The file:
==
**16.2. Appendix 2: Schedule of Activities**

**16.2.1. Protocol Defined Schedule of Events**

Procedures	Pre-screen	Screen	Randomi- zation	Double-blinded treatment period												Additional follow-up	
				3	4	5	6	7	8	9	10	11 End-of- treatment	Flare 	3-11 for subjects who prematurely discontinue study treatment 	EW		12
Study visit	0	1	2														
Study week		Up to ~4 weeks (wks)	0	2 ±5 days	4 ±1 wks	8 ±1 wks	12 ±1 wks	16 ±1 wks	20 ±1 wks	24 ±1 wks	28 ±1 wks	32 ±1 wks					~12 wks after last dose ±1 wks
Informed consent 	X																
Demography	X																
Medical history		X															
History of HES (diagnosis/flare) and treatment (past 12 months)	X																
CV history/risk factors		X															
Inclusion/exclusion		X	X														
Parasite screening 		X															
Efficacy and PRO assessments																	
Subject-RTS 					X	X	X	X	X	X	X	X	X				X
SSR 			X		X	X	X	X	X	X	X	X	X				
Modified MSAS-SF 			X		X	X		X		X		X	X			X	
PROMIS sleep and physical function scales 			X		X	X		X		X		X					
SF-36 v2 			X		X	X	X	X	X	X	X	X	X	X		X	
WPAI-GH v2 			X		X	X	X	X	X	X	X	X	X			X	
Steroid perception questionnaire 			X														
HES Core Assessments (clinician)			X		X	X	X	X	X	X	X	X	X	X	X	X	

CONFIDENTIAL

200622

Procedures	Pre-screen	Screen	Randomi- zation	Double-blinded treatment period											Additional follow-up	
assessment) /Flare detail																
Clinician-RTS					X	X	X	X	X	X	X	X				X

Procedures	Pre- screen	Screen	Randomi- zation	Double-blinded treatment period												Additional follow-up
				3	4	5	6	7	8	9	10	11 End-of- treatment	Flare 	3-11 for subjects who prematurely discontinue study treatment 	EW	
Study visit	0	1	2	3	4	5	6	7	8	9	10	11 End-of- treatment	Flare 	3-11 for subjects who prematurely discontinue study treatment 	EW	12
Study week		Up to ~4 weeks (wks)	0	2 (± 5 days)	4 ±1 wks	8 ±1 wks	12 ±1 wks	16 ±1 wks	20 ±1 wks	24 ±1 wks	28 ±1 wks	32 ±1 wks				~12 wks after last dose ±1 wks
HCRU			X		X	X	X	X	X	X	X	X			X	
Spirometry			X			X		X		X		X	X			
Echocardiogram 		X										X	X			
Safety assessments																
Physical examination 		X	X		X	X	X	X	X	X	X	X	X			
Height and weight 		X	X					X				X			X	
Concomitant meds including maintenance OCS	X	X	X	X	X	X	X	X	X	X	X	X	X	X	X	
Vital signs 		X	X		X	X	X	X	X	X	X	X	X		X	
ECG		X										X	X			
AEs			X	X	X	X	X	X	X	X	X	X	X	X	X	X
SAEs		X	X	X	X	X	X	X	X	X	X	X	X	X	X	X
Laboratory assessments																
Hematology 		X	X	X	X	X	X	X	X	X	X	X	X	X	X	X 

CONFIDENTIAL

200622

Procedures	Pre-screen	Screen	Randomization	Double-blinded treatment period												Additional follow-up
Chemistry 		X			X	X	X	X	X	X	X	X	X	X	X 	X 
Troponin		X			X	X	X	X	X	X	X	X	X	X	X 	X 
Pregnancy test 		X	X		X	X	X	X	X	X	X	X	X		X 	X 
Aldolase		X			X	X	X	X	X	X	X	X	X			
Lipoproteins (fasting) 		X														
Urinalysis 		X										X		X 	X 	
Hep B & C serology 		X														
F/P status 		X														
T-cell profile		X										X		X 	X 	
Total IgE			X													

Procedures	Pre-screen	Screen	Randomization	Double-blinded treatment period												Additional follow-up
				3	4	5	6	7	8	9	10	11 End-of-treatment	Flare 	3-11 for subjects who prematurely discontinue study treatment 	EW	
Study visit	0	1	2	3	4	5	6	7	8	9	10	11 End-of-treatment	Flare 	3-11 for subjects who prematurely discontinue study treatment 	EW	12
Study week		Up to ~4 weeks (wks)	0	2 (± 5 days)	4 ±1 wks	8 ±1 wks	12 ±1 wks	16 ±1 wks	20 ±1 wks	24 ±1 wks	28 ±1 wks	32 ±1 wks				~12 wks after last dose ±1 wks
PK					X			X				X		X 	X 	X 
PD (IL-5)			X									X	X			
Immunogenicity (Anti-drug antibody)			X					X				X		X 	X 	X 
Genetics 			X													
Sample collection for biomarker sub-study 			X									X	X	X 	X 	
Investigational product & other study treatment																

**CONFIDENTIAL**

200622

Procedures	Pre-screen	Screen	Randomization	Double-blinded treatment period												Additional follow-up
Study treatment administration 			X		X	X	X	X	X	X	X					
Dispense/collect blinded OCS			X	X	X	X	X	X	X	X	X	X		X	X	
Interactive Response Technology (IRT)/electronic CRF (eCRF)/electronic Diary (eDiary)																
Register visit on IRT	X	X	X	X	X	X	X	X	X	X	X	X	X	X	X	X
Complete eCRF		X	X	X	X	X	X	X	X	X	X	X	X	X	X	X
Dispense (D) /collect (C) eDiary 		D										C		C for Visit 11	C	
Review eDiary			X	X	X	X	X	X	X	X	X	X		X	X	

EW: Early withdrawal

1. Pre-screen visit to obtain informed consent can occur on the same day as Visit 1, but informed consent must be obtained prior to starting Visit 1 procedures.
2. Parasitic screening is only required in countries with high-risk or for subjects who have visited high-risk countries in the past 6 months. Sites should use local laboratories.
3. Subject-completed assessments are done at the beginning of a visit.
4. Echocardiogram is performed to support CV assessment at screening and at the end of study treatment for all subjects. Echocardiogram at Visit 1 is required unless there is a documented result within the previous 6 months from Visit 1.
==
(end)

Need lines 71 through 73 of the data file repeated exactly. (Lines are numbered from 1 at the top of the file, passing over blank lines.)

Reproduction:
Study treatment administration 			X		X	X	X	X	X	X	X					
Dispense/collect blinded OCS			X	X	X	X	X	X	X	X	X	X		X	X	
Interactive Response Technology (IRT)/electronic CRF (eCRF)/electronic Diary (eDiary)																